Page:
Lower Hudson Valley, NY(Zone 6b)

Actually it's not super aggressive. For the past two years, I have seen four or five flowers coming up on the other side of the fence (still my property for about 8 or so more feet) and have just pulled them up with as much root as I could get. Did not have to repeat it at all later in the year.

Chesterland, OH(Zone 5b)

victorgardener,
that's a nice stand of PJ and in the right spot!

Lower Hudson Valley, NY(Zone 6b)

Thanks.

Judsonia, AR(Zone 7b)

Let me ask you guys something, what does this one look like? and is the second one

Petasites japonicus f purpureus
Petasites japonicus var giganteus


Is the giganteus the one you have victor? cause yours is the same one I have.

Lexington, VA(Zone 6a)

oops, my mistake. When I saw the photo of the flower I didn't even read the title: "petasites japonica variegata?" Petasites japonicus f. purpureus http://davesgarden.com/guides/pf/go/98848/ was (IS) my "monster".

Quoting:
then sifted through the soil with my hands to get all the roots


Shady, "sifting" through the soil for all the roots was why it took me two full days trying to find every last root. Unfortunately, those few that escaped me are still trying to make a comeback :( Hopefully the pots of Variegated Petasites I've been holding in pots forever will soon find the "right" spot in the garden - the photo of your plants and Victor's "roaming" planting are very nice :)

Lower Hudson Valley, NY(Zone 6b)

You probably need to paint what remains with Roundup, Deb.

Chesterland, OH(Zone 5b)

Hi rcn48,
We do it to ourselves, don't we?

Lexington, VA(Zone 6a)

LOL, yes we do! I must have had at least three mounds of roots that were 2' high from all that I collected from the "sifting" :(

Victor, I'm thinking about the Round Up. It's going to be a difficult task though. After digging up all the Petasites, I completely filled this area with Hostas and Ferns so whenever I see the Petasites rearing their ugly heads, I quickly dig them out. They're so close to the "good" plants in this area and I definitely don't want to chance damaging them. I'll probably just have to continue my personal battle with them :(

Lower Hudson Valley, NY(Zone 6b)

That's why I recommended painting them, not spraying them. I have to do the same thing with gooseneck loosetrife one of these days.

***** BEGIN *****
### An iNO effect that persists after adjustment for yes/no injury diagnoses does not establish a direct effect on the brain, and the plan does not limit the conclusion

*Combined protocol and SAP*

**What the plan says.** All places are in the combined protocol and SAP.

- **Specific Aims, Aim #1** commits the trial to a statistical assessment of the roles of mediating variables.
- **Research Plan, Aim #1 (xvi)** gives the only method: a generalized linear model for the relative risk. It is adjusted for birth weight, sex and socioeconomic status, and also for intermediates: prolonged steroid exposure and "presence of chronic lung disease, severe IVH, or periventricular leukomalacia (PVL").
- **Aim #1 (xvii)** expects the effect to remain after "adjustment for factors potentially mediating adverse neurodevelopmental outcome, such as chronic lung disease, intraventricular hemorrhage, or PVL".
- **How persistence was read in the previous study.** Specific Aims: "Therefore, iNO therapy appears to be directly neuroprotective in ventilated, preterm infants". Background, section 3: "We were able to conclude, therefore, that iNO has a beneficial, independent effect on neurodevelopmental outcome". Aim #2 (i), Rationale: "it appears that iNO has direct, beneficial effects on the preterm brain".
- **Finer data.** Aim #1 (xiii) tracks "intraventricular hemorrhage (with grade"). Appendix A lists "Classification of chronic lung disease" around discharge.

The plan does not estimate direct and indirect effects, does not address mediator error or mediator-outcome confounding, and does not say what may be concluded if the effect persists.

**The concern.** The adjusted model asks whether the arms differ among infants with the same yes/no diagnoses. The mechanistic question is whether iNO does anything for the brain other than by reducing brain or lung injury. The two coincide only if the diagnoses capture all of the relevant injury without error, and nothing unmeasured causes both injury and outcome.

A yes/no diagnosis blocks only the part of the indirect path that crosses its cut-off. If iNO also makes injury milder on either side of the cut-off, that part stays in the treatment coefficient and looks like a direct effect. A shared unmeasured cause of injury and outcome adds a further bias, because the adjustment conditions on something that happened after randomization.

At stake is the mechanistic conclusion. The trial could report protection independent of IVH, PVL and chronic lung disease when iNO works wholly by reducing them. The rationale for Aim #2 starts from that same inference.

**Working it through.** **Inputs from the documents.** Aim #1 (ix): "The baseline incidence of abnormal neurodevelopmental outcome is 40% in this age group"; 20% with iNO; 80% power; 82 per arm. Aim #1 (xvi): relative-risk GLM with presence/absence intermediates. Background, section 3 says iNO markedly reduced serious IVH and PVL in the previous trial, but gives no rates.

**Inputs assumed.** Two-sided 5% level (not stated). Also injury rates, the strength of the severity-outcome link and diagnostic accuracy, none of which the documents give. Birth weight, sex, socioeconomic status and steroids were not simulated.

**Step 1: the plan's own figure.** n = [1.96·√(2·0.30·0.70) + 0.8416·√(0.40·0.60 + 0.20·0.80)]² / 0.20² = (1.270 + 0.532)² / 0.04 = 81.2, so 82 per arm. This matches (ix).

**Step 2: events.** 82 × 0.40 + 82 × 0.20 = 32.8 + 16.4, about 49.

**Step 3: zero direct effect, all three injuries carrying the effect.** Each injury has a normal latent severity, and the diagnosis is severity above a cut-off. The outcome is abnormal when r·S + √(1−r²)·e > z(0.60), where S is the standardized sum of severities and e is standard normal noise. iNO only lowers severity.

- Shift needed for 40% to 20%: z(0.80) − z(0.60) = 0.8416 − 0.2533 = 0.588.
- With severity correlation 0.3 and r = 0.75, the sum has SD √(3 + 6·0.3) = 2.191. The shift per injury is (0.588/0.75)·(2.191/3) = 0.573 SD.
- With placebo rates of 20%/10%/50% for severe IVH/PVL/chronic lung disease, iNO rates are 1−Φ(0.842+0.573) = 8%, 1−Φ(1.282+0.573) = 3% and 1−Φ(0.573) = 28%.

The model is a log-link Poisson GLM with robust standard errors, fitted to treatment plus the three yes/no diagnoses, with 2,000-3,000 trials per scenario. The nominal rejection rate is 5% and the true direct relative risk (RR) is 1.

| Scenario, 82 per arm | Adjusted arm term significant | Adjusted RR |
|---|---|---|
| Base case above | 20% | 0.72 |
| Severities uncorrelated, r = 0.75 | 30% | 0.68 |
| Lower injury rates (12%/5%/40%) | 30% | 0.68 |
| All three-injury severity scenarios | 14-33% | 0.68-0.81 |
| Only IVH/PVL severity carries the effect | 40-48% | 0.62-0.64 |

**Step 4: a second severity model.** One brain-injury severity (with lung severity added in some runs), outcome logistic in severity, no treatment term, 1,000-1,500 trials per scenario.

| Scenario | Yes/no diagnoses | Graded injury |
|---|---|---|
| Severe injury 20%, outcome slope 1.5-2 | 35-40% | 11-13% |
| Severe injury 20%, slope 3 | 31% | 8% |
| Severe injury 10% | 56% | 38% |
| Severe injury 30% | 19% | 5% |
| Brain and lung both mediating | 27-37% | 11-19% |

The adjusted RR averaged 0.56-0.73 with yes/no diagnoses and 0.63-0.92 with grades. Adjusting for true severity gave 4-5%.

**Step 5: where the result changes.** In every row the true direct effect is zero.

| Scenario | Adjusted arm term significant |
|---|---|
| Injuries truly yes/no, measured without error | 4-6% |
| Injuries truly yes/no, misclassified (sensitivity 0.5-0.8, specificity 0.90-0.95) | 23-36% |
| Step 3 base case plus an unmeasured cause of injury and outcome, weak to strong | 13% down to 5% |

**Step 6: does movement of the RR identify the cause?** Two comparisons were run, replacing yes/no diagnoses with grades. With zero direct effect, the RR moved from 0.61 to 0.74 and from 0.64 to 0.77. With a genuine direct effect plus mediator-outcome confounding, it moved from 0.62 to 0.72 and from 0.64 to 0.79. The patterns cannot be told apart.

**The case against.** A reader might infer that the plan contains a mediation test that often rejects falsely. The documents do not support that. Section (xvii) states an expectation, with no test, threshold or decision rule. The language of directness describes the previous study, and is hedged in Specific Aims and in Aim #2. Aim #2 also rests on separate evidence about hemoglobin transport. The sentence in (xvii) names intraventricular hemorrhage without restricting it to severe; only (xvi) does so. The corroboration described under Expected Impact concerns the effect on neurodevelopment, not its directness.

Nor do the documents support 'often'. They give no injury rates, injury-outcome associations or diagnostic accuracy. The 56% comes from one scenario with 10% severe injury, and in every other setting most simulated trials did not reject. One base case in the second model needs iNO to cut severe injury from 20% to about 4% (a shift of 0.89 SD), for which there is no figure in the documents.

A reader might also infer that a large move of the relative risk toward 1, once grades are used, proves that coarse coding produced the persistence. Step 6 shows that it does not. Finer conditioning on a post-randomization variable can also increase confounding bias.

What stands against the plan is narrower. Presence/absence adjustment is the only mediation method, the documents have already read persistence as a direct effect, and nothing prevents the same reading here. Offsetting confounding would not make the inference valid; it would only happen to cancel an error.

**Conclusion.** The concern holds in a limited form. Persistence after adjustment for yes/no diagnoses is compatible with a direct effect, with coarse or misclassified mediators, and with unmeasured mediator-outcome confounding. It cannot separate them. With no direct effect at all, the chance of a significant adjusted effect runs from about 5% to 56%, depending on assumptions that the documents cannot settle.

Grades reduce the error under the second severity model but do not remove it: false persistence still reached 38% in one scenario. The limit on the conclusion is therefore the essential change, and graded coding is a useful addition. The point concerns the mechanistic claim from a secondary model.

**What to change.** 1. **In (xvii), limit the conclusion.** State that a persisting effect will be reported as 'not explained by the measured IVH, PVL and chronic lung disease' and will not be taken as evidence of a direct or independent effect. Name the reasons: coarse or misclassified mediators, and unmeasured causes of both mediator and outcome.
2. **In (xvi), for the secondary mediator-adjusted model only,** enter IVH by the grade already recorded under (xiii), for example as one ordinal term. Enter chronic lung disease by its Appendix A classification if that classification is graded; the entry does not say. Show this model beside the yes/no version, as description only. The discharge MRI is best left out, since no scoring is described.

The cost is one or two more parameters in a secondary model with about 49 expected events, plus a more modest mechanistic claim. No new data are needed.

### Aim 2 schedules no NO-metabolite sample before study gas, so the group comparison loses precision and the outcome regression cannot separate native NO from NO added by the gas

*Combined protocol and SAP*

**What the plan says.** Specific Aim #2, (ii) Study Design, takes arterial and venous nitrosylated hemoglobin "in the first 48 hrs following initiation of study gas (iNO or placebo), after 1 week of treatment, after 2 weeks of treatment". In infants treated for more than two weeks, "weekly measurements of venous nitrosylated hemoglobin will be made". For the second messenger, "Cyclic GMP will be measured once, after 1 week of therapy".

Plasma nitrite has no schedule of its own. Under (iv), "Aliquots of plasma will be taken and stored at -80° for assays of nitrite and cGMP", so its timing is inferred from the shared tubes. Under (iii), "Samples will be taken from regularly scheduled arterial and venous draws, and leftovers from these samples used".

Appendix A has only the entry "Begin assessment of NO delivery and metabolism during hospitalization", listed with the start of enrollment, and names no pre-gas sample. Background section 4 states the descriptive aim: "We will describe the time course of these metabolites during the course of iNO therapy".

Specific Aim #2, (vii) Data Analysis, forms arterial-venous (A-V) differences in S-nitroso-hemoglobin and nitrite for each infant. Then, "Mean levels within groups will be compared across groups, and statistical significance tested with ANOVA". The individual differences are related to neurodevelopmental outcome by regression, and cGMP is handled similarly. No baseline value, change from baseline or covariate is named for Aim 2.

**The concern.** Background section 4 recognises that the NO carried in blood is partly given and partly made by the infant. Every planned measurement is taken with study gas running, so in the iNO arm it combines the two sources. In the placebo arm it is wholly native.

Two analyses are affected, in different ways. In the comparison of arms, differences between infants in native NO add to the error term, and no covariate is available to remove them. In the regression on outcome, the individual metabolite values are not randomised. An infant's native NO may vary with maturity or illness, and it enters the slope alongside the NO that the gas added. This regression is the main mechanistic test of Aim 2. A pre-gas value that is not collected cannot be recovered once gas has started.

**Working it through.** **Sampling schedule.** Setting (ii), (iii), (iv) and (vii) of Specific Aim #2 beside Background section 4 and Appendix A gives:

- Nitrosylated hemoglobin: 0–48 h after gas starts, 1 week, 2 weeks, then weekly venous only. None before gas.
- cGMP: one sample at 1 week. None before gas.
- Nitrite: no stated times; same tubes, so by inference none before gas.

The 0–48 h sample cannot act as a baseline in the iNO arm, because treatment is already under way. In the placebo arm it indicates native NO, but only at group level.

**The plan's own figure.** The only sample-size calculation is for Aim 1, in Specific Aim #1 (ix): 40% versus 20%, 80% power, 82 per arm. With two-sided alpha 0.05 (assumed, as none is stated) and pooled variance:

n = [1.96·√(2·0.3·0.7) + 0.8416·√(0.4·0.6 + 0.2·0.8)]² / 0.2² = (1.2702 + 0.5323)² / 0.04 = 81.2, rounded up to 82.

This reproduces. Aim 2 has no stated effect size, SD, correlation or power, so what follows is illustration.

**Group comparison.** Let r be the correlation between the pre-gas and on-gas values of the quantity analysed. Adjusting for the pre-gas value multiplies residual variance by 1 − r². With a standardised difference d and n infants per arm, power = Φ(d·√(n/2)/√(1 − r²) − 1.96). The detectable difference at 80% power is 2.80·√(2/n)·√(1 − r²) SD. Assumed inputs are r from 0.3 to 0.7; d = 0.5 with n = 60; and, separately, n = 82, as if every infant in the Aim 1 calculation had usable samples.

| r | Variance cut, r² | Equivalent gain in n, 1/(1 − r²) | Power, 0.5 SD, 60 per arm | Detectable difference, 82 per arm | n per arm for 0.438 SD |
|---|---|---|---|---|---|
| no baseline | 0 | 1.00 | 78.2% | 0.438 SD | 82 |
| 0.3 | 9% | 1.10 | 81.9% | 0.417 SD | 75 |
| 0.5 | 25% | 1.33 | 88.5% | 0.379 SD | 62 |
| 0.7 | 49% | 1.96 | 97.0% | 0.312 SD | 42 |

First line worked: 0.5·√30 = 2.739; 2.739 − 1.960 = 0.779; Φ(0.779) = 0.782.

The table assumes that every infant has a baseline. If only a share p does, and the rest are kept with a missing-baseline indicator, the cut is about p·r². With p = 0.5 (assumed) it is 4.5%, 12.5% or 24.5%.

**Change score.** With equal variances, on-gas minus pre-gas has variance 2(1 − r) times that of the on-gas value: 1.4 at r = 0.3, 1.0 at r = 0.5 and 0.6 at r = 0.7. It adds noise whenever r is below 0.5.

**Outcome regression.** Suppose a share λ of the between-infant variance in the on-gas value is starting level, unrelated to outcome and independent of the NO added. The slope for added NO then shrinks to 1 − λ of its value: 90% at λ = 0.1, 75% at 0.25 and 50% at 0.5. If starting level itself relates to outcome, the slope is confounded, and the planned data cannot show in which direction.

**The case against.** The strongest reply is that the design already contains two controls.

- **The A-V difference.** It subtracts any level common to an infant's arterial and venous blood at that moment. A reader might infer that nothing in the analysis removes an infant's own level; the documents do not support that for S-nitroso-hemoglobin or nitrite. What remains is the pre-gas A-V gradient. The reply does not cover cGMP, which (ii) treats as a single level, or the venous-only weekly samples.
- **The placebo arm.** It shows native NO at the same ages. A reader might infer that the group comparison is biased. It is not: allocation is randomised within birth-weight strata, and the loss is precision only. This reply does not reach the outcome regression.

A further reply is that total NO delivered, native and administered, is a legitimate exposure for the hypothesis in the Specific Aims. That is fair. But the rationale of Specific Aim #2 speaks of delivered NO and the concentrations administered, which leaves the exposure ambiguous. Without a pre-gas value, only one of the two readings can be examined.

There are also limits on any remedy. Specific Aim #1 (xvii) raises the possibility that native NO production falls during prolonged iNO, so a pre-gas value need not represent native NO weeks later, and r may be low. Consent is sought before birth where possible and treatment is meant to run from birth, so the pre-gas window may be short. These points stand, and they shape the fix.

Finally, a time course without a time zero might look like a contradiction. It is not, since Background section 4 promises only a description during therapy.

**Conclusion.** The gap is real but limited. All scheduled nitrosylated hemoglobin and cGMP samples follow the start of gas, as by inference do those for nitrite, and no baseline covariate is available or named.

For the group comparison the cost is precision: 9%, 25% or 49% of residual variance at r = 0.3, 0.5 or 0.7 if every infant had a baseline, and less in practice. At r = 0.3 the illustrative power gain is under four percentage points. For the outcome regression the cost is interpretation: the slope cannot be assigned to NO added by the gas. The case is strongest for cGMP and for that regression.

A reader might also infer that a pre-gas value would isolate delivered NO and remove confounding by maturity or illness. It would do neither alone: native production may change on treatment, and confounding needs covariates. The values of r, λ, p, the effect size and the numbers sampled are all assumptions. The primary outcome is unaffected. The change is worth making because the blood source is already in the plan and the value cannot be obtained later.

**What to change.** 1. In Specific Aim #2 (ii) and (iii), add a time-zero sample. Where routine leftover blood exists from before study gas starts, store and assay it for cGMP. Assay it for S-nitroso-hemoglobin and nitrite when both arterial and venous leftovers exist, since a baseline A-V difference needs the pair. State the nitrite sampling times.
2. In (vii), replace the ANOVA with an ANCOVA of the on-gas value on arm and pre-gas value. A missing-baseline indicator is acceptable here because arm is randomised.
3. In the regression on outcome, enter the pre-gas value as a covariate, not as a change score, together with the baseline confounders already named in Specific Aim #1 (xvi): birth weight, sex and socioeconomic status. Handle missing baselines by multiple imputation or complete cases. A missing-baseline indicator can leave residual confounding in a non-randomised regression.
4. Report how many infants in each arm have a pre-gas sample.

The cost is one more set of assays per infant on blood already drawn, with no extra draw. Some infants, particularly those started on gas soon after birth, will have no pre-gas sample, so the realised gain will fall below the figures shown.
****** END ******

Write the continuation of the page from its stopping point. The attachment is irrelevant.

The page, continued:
Chesterland, OH(Zone 5b)

Victorgardener,
you don't want over spray to get on your other plants....My sprayer is not very misty, so I am able to hold it right next to the leaves and spritz some roundup on and not get it on other plants. If when you are doing this and there is a chance you might get some roundup on other plants, by all means 'paint' it on, you will minimize your chances of killing off the plants you want.

Little Fort, BC, Canada

I have a patch of P. j. giganteus growing on a fairly dry sunny bank, I guess that is why it is spreading slowly. It is pretty well deer proof, so that is one positive, as well as the uniqueness.
I am in south central BC, but don't seem to be able to add my area, allows US zipcodes only. Is this site primarily oriented to Americans?

Burien, WA(Zone 7b)

The site was created by an American who has since moved on I believe. But folks from all around the world participate here. I'm not sure how they locate their 'zone' number. Are you close to the border of Washington State? What US town are you be closest to?

Edited to add: I see from the map, you are not that close to the US. There is a USDA climate zone map that includes Canada. I can't seem to find it online at the moment, maybe someone else will come by with the link. But if you can find out what your zone is and list it with your name, you don't need a zip code. But knowing your hardiness zone will make it easier for folks to help when you have questions.

This message was edited May 16, 2011 1:46 PM

Santa Ana, CA(Zone 10b)

Here's a good place to start http://www.permed.com/Climate_zones.htm